Tips For Dealing with Constipation Caused by Kratom

  • If you’re like me and have a strong urge to go to the toilet shortly after your first Kratom dose of the day, act on it rather than holding on. As mentioned above, if I do this, I’m usually fine. Bear this in mind if you’re someone that takes their first dose then leaves the house right away or generally find yourself resisting this urge.
  • Eat “complete” meals. Rather than differentiating between “good” and “bad” foods I would simply suggest opting for “balanced” meals in terms of carbohydrates, protein and fats. Real food over processed will always be better of course, nutritionally.
  • Fibre is important but you don’t actually want too much as it will actually contribute to constipation. I would advise against taking a fibre supplement and instead focus on whole food.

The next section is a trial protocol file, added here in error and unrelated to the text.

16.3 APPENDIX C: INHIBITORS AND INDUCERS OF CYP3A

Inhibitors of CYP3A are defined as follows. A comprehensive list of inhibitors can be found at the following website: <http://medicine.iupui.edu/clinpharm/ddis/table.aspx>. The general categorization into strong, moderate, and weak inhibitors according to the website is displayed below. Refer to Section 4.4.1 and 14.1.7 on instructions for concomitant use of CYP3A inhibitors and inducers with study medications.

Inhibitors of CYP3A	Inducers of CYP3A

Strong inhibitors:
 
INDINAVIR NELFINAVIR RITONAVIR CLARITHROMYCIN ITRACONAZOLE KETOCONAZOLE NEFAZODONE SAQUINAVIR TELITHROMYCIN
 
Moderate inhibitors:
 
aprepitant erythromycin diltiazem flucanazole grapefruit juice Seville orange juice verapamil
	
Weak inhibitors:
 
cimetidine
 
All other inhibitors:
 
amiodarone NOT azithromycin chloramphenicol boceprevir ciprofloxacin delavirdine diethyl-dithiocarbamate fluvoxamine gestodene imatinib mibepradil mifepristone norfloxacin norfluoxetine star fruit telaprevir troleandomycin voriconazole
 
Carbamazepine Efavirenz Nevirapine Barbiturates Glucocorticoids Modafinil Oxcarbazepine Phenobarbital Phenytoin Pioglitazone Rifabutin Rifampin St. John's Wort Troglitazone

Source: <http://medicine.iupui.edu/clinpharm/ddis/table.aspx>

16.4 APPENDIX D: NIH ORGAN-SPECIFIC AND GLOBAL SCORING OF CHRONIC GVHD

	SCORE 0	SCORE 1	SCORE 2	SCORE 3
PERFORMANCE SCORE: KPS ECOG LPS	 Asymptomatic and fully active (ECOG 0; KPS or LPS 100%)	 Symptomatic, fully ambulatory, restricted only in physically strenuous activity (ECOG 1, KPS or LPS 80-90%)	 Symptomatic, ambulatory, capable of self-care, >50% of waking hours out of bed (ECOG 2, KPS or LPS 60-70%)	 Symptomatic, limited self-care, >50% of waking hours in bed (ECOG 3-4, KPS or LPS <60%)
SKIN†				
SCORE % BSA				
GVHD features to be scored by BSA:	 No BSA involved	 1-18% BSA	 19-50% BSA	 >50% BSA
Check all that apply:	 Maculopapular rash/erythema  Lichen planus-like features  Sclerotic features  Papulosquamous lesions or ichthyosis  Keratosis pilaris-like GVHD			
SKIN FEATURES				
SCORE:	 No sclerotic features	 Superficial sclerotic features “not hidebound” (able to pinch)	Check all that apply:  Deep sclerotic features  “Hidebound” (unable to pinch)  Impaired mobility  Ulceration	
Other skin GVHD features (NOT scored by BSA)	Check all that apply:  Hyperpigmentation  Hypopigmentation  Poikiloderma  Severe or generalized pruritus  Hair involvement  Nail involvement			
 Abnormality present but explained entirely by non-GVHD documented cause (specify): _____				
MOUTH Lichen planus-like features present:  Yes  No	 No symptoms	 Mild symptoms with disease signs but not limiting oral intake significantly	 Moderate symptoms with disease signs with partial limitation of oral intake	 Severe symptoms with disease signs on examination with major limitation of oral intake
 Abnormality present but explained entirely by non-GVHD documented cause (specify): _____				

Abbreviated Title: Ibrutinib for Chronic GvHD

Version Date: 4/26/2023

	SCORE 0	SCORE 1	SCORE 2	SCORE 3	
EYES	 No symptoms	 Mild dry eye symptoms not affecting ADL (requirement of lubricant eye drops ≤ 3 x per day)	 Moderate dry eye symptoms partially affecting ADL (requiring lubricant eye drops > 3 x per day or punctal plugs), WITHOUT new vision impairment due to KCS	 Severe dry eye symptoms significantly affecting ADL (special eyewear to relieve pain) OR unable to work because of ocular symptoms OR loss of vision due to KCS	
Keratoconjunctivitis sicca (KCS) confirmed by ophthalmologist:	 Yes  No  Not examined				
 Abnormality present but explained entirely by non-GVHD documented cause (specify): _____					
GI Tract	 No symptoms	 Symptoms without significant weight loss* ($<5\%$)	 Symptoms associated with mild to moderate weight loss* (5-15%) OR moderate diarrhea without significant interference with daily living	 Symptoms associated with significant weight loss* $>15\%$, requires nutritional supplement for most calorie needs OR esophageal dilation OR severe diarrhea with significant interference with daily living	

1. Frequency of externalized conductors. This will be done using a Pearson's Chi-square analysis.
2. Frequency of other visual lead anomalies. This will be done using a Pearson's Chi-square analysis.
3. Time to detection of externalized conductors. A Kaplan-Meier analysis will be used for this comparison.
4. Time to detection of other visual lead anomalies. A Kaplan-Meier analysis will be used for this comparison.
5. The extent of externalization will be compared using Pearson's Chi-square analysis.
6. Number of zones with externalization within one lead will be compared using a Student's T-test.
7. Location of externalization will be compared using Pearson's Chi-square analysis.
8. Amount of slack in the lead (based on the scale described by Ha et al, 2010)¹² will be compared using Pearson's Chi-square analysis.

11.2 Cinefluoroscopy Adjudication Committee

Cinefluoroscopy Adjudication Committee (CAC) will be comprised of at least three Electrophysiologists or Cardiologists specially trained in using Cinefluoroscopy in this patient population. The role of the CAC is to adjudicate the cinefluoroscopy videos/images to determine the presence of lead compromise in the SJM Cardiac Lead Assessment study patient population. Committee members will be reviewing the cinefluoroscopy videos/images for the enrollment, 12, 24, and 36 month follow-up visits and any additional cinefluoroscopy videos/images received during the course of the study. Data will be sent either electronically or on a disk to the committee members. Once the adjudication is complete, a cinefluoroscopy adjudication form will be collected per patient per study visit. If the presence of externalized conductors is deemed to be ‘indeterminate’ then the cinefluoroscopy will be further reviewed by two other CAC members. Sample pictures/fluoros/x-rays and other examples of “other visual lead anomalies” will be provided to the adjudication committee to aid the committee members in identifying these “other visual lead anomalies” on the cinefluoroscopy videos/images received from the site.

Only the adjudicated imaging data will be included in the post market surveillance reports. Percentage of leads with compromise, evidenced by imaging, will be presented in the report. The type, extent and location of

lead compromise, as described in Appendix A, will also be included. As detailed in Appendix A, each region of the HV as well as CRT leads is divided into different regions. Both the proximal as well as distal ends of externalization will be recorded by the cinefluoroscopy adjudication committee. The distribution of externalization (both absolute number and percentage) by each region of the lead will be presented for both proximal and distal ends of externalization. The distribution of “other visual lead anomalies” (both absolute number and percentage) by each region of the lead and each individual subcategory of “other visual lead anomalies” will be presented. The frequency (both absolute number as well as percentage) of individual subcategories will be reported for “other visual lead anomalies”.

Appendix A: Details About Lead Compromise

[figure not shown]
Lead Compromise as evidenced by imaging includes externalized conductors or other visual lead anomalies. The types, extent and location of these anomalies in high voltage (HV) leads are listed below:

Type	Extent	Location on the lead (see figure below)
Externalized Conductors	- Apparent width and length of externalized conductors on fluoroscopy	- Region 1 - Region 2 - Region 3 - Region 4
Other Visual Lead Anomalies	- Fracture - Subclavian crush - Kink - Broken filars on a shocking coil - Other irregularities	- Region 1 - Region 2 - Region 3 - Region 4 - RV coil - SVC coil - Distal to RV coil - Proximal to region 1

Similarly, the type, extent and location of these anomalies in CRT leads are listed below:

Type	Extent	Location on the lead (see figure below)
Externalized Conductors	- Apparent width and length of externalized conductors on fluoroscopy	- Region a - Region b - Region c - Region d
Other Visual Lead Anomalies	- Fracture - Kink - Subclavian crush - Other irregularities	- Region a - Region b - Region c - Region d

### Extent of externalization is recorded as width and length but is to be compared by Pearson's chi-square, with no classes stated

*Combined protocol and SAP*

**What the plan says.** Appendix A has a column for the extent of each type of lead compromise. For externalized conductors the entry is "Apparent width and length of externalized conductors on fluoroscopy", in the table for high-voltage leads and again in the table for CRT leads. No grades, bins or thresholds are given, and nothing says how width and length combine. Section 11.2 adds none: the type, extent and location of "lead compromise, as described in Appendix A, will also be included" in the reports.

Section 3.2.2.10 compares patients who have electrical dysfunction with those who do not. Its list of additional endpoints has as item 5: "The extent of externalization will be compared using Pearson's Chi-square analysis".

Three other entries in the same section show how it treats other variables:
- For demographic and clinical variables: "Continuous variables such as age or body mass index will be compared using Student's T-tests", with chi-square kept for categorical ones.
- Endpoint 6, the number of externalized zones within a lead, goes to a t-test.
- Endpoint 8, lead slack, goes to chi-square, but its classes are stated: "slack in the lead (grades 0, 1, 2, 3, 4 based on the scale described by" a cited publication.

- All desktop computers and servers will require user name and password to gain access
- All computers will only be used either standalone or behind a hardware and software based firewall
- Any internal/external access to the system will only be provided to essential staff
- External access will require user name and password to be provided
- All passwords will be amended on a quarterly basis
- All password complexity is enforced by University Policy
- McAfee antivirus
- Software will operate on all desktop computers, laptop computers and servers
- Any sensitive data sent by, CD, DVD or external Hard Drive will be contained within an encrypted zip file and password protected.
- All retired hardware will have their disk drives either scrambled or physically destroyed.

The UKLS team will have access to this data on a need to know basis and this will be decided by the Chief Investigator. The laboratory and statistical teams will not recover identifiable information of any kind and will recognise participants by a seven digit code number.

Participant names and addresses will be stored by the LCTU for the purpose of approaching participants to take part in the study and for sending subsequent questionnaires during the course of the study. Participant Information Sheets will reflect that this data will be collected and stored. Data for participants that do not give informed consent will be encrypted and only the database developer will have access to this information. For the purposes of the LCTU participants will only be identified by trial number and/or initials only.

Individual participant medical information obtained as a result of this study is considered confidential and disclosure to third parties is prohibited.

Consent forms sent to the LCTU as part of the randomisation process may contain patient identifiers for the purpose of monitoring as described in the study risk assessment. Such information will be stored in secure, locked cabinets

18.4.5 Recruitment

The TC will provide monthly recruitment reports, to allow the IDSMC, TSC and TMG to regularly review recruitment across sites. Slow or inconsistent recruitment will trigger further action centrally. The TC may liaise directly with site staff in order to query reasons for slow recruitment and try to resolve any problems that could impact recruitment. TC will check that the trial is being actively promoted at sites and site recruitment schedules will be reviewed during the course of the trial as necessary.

• Keep well hydrated. Taking in enough fluid would also be another suggestion. The Kratom will dehydrate you so drinking adequate water is essential for avoiding other negative symptoms (headaches etc.) as well as constipation.
  • Take a lower dose. Experiment with lowering your Kratom dose and seeing how you get on, even if it’s just temporarily. The higher the quality of Kratom you use, the less you will need so bear that in mind as well. With the Kratom source I recommend, I can get away with a pretty low dose whilst still experiencing optimum results, so this undoubtedly has a positive impact on avoiding constipation as there’s less Kratom in my system.
  • The above advice, though simple, should see you right so if your constipation persists, I would next recommend you simply take a break from Kratom. It’s obviously what your body needs. Don’t be one of these people that just wants to continue as they are and simply wants a pill or supplement to fix the issue – take a damn break.
  • That said, one supplement that may be worthwhile taking is Magnesium citrate. Magnesium is linked with the reduction of constipation and some users in the Kratom community find it to be of great help as a last resort. It can also potentiate the Kratom and reduce tolerance so it’s definitely worth exploring.
  • I would only recommend laxatives and stool softeners as a true last resort in extreme situations. You don’t want to make a habit of using them and the prior tips should be addressed first.